Open main menu

Contents

EnglishEdit

PronunciationEdit

EtymologyEdit

1780-90; compare Scots dink (neatly dressed, trim) (of obscure origin); sense shift perhaps: trim > dainty > small > insignificant; +‎ -y.

AdjectiveEdit

dinky (comparative dinkier, superlative dinkiest)

  1. (informal, Britain) Tiny and cute; small and attractive.
    • 1915, Lucy Maud Montgomery, Anne of the Island, ch. 11
      How do you like my hat? That one you had on in church yesterday was real dinky.
    • 2010, Sharon Wallace, A House Full of Whispers[1], page 5:
      I played in the dirt with a small dinky car as the garage held no fascination for a little girl of five.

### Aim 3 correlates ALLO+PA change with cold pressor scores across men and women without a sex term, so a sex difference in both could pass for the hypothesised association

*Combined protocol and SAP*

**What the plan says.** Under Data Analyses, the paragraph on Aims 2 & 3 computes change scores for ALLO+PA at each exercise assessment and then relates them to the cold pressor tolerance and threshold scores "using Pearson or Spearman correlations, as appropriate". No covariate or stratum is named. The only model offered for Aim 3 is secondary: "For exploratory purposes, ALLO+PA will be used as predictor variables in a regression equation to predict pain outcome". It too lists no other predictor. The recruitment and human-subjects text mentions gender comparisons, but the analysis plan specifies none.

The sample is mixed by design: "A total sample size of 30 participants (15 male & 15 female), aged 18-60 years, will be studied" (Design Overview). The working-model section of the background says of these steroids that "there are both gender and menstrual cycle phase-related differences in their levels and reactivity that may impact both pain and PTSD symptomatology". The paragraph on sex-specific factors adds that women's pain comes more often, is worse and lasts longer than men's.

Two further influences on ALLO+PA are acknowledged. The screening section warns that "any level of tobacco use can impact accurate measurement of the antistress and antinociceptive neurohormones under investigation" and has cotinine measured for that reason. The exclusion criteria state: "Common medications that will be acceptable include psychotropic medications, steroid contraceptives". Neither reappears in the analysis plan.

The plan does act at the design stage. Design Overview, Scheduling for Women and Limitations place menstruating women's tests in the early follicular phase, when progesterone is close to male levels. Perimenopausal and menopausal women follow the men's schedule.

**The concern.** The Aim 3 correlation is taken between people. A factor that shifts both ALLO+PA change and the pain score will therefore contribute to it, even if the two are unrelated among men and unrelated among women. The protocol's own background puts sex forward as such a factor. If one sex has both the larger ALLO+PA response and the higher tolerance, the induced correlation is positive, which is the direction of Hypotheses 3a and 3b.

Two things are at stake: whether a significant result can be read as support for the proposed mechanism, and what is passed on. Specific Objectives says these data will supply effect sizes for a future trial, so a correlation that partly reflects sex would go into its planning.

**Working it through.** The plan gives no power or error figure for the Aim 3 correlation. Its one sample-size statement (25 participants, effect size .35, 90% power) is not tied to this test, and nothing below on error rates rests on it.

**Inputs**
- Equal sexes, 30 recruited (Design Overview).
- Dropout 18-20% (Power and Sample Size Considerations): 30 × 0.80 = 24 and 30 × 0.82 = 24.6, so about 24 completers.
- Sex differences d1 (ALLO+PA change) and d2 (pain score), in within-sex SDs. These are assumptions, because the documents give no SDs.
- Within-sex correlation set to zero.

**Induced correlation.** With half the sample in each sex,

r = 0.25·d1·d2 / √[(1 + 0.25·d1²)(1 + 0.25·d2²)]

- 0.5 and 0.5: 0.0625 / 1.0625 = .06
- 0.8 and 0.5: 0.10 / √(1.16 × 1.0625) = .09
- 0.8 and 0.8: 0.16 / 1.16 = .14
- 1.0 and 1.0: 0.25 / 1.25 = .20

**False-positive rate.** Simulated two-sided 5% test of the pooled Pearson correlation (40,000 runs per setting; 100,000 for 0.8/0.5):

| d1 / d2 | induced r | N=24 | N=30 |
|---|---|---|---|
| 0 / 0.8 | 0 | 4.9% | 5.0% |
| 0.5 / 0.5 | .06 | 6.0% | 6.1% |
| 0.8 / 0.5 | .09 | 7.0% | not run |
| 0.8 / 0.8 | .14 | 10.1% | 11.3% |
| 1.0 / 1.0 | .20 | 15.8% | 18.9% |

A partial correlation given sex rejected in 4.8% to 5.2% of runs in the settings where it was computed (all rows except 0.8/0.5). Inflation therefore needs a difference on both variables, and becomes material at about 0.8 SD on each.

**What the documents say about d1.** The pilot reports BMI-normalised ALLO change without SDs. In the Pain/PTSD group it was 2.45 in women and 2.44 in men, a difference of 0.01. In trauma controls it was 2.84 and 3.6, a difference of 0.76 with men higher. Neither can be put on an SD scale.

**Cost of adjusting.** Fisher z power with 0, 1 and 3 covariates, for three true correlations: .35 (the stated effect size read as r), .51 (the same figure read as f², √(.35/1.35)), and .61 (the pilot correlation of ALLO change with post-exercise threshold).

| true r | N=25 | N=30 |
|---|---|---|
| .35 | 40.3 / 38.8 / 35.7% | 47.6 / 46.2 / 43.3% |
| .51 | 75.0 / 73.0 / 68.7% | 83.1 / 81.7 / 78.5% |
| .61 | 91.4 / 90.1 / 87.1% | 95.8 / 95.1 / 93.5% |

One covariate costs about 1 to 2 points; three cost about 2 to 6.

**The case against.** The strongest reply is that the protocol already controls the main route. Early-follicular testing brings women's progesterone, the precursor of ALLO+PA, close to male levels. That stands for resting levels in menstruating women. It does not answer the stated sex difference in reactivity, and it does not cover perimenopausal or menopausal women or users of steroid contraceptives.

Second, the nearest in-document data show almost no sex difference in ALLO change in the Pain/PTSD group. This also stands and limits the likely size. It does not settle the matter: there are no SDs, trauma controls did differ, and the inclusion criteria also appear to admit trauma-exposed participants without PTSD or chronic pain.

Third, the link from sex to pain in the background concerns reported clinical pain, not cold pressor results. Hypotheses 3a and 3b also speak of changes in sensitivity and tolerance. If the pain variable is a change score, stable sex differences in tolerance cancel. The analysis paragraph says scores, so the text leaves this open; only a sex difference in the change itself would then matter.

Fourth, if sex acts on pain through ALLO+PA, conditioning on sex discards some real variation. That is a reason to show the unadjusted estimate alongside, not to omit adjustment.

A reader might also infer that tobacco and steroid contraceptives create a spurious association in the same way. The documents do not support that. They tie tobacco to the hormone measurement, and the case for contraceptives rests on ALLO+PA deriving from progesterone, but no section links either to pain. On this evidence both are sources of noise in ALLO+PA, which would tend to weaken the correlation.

2. (informal, US) Tiny and insignificant; small and undesirable.
    They stayed in a dinky hotel room, but they had a great trip.

SynonymsEdit

TranslationsEdit

The translations below need to be checked and inserted above into the appropriate translation tables, removing any numbers. Numbers do not necessarily match those in definitions. See instructions at Wiktionary:Entry layout#Translations.

AcronymEdit

dinky

  1. Double income, no kids yet. Said of a relationship.

AnagramsEdit